Often, studies claim the definition of the digital divide has been confused. In From Digital Divide to Digital Opportunity (2003), Kuttan and Peters state, "the term has become a favorite phrase for academics and pundits, educators and politicians. Unfortunately, it has been misused and overused so often that it has become just another amorphous catchphrase that has clouded the real and pressing problem that it represents." These authors conclude that the digital divide is at least a technological problem having to do with IT training, personal computers, and access to broadband Internet. Consequentially, they choose to divide society into suburban and rural communities, minorities and the majority, and rich and poor which are separated into the technology "haves" and "have nots."
While most scholars focus on economic and social factor within countries, a few have pointed to essential differences in the definition of digital divide between "digital have countries" and "digital have not countries." For example, in "digital have not countries," 90% of the population is said to lack even the choice to access digital resources, and would find it difficult or impossible to get access to digital resources even if they wanted to (Foulger, 2001; Nua survey, 2003). The total Internet bandwidth in Africa is the same as in the Brazilian city of Sao Paolo, and the total bandwidth in all of Latin America is the same as in Seoul, South Korea (UNDP Human Development Report, 2001). Thus, individual choice cannot be an issue in these countries because people have little real prospect of using digital resources.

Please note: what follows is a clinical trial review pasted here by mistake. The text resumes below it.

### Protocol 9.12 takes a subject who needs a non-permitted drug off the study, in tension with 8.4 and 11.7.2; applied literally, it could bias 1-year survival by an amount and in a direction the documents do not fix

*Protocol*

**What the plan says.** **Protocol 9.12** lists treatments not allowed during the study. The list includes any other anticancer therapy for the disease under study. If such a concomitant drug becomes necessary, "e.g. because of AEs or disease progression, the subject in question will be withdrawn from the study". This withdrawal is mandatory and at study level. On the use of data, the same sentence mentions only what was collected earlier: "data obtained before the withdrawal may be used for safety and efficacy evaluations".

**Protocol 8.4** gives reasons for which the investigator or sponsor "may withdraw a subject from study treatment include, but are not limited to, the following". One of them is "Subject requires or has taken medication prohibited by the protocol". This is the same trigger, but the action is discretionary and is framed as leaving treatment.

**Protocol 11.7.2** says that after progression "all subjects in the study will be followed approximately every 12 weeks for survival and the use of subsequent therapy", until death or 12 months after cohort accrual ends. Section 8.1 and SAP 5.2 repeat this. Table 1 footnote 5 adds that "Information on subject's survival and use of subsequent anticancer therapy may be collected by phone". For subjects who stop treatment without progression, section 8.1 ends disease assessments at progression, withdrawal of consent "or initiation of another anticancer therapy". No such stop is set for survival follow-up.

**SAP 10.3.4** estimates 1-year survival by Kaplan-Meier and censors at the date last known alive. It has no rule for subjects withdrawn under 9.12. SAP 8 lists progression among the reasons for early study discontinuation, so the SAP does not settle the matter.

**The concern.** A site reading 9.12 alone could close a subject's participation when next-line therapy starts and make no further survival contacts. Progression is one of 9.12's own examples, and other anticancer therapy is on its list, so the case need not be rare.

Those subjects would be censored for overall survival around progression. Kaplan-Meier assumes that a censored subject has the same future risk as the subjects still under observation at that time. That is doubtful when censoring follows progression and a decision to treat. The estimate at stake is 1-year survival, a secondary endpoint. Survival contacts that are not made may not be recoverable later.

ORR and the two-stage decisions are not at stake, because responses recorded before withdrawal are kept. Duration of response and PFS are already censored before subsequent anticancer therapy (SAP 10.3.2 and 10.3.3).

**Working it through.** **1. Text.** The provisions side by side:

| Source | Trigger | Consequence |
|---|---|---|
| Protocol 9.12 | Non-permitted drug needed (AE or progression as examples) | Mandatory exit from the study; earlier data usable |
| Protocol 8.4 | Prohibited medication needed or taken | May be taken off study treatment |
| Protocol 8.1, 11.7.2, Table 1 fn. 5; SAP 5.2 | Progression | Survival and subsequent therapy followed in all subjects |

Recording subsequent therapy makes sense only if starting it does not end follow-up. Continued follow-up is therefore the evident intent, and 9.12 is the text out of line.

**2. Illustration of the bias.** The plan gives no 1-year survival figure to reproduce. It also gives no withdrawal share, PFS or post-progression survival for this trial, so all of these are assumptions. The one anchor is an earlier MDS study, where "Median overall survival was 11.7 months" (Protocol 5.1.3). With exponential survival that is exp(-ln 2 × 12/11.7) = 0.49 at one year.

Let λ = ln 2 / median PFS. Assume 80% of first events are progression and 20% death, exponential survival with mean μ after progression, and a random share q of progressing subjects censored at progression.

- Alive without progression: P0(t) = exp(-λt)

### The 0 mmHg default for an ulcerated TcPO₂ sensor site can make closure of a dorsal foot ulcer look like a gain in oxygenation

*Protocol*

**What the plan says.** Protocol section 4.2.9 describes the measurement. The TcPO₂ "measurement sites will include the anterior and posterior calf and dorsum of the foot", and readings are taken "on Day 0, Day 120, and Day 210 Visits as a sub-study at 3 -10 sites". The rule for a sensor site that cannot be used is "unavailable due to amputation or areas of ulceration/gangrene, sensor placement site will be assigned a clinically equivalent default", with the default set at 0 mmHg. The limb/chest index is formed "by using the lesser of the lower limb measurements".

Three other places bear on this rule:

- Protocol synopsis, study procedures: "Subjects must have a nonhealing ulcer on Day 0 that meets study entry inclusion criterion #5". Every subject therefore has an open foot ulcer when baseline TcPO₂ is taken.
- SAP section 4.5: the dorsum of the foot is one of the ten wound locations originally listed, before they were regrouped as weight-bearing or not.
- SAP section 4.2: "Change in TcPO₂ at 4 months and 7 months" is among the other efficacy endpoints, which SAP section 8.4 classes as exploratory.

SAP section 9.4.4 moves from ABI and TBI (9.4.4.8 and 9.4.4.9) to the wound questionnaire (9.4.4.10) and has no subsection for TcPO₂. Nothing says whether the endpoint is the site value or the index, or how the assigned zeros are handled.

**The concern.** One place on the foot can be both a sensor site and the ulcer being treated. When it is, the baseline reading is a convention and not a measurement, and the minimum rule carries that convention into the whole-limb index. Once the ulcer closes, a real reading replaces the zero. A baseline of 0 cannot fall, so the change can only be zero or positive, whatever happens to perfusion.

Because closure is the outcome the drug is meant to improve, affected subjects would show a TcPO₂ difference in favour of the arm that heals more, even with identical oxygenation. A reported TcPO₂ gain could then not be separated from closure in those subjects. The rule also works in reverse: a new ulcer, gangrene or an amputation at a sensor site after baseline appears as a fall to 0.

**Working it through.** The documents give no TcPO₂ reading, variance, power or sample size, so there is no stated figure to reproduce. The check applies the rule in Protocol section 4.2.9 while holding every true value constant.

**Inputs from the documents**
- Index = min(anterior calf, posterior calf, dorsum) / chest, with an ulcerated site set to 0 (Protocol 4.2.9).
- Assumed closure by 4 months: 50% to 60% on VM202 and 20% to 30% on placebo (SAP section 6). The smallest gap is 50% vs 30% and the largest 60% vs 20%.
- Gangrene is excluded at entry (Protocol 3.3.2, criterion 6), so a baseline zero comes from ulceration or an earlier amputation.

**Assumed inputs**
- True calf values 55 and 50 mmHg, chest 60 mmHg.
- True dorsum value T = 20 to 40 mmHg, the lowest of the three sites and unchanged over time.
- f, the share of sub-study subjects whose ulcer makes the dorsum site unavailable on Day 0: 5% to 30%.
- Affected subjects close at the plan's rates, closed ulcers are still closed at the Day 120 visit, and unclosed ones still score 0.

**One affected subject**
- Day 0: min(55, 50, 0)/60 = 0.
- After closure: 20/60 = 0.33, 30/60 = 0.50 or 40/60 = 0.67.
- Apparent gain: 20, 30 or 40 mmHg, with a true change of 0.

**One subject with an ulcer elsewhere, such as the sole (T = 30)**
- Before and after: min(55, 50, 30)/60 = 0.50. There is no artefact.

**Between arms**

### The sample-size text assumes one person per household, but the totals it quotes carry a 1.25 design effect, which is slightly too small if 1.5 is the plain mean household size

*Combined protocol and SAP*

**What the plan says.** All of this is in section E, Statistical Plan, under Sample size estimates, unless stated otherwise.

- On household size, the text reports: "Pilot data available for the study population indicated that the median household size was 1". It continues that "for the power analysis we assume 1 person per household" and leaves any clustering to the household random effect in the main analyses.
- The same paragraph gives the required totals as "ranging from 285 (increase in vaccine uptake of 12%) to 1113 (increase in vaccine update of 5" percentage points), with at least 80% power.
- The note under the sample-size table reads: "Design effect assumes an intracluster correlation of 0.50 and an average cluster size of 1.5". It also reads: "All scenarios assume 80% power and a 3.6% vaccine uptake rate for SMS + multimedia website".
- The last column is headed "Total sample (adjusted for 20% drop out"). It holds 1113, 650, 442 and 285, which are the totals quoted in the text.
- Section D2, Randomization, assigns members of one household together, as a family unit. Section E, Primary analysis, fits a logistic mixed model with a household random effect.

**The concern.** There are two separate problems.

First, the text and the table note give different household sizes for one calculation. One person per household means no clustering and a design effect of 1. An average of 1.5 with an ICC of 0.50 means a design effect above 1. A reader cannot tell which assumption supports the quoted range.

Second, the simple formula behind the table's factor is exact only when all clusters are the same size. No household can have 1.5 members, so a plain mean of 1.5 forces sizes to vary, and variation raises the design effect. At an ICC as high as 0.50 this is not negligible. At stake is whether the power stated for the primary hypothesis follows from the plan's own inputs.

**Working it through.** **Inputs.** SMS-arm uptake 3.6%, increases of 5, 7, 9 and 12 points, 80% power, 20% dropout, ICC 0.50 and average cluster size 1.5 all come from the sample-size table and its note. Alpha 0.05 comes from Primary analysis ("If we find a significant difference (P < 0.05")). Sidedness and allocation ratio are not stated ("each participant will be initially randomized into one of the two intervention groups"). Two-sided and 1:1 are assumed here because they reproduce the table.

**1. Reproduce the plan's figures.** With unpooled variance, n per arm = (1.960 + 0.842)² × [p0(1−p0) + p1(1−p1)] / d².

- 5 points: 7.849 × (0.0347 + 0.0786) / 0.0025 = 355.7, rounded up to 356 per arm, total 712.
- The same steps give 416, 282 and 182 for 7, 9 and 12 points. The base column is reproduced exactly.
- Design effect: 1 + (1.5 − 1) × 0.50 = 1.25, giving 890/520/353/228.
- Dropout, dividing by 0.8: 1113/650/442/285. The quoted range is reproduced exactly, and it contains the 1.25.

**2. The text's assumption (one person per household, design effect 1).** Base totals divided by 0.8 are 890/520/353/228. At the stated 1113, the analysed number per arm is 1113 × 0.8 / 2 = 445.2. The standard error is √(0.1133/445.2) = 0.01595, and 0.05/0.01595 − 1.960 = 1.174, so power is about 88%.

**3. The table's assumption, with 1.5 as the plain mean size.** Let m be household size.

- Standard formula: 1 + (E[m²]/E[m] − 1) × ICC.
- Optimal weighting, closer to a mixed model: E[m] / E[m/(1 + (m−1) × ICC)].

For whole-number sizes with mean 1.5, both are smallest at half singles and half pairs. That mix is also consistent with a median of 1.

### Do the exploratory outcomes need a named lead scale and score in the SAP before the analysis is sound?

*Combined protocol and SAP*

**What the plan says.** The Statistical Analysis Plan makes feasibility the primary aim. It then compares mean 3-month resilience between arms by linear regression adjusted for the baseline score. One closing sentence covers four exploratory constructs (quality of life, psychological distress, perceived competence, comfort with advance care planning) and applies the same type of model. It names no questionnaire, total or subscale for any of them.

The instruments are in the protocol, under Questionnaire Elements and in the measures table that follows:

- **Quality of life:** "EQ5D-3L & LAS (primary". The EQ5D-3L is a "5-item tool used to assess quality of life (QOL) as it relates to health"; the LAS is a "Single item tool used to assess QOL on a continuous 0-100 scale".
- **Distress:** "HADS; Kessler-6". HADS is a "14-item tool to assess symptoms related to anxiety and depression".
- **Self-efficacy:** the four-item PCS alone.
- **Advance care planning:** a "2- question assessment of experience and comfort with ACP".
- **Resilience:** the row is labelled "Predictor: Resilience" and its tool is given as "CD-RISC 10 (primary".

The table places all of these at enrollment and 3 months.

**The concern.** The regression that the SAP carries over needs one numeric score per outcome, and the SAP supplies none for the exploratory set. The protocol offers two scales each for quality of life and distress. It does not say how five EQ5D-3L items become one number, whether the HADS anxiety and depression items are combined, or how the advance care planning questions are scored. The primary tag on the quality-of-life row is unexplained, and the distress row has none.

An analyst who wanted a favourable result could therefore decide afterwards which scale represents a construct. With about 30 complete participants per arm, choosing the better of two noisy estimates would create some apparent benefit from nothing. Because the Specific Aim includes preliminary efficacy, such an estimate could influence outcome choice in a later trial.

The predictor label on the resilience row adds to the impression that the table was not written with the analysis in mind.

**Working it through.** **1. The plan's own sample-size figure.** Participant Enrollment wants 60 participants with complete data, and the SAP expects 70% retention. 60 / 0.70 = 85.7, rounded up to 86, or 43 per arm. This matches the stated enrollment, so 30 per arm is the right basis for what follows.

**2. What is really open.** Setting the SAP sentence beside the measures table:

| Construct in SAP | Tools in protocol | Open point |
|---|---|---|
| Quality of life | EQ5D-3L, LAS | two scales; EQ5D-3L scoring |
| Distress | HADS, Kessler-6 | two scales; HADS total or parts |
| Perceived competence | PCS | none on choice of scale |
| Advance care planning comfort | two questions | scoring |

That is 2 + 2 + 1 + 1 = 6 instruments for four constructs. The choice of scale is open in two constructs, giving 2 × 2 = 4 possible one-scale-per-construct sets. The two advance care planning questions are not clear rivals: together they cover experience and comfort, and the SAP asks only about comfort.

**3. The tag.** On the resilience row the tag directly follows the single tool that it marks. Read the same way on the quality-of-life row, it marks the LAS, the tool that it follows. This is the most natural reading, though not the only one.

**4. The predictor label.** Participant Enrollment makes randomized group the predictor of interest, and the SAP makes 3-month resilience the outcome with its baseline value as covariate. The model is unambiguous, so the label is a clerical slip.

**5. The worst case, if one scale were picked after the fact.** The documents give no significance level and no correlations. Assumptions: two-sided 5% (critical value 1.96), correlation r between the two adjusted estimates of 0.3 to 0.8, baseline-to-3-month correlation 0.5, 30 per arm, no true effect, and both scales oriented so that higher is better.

By contrast, people who live in "digital have countries" have greater access to a variety of communication media and information. While Internet access may or may not be ubiquitous, it is certainly set up in most schools, companies, and communities in order that people who want Internet access can get it. Therefore, the digital divide is really a continuum of choice. The choice is a fundamental issue informed by psychological and social concerns, not just economic concerns. Some people choose to make extensive use of digital resources. Others do not. Most people fall somewhere in between (Foulger, 2001).
For "digital have countries", Foulger (2001) says that "The digital divide is the continuum of use of Internet and other digital media that separates those that choose, for whatever reason, to use such media from those who choose not to use such resources." On the other hand, for "digital have not countries," he writes, "the digital divide is the cliff that separates the five billion people who cannot, for whatever reason, choose to use Internet and other digital media from the half billion or so people who can choose to use such resources." In this sense, the key difference is divided by choice and the lack of choice.
A study by Min-cho and Jong-kil (2001) defines three stages of digital divide: information accessibility, information utilization, and information receptiveness. At the first stage, information accessibility is closely associated with the economic factors under which the user can have access or not in terms of digital opportunity. The next stage, information utilization is related to obtaining and creating added value in using the information. Both are linked to the expansion of life expectancy. Information receptiveness refers to whether the user can use the information to enrich quality of his/her life. In this stage, cultural capital plays an essential role, such as in the cognitive and the emotional dimensions which influence people's decision making. As the information society develops, the focus of the digital divide will shift from economic factors to social factors, and then to cultural factors.
Satellites Address the Digital Divide
Social and Cultural Issues